This is my PhD thesis from Penn State (advised by Manfred Denker).

We demonstrate that a concept of "weighted information content" (known as topological pressure, from the ergodic theory literature) can be used to facilitate the analysis of genomic data (in particular, find areas of a genome that have many genes in them). This is a conceptual extension to topological entropy approach presented earlier.

After introducing the notion of a random substitution Markov chain, we relate it to other notions of a "random substitution" and give a complete description of the Martin boundary for a few interesting examples.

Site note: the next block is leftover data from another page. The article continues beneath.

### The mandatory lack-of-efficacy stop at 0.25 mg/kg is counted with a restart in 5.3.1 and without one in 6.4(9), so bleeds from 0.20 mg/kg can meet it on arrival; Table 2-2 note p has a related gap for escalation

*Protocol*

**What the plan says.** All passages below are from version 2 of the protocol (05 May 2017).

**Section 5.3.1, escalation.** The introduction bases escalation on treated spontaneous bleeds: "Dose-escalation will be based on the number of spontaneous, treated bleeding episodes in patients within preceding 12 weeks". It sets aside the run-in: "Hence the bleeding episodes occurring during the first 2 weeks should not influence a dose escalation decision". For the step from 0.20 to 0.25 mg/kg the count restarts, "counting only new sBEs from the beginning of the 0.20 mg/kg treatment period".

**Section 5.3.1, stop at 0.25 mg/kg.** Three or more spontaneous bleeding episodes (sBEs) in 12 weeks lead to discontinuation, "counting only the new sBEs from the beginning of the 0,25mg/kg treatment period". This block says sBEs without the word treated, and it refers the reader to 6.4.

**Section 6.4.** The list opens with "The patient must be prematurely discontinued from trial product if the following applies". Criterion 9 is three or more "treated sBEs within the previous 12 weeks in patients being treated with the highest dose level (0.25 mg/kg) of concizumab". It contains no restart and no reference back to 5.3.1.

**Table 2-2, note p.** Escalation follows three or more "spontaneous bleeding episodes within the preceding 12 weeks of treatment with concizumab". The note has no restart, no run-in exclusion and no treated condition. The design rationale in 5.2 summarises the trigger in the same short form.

We prove that nonnegative least squares (typically prone to over-fitting) can be slightly modified to return sparse results.

In a network of interacting quantities (such as a food web), we examine how qualitative and quantitative predictions change when a quantity (such as the abundance of an organism or a set of organisms) is increased. This is quantified in terms of which model parameters cause the largest change in predictions.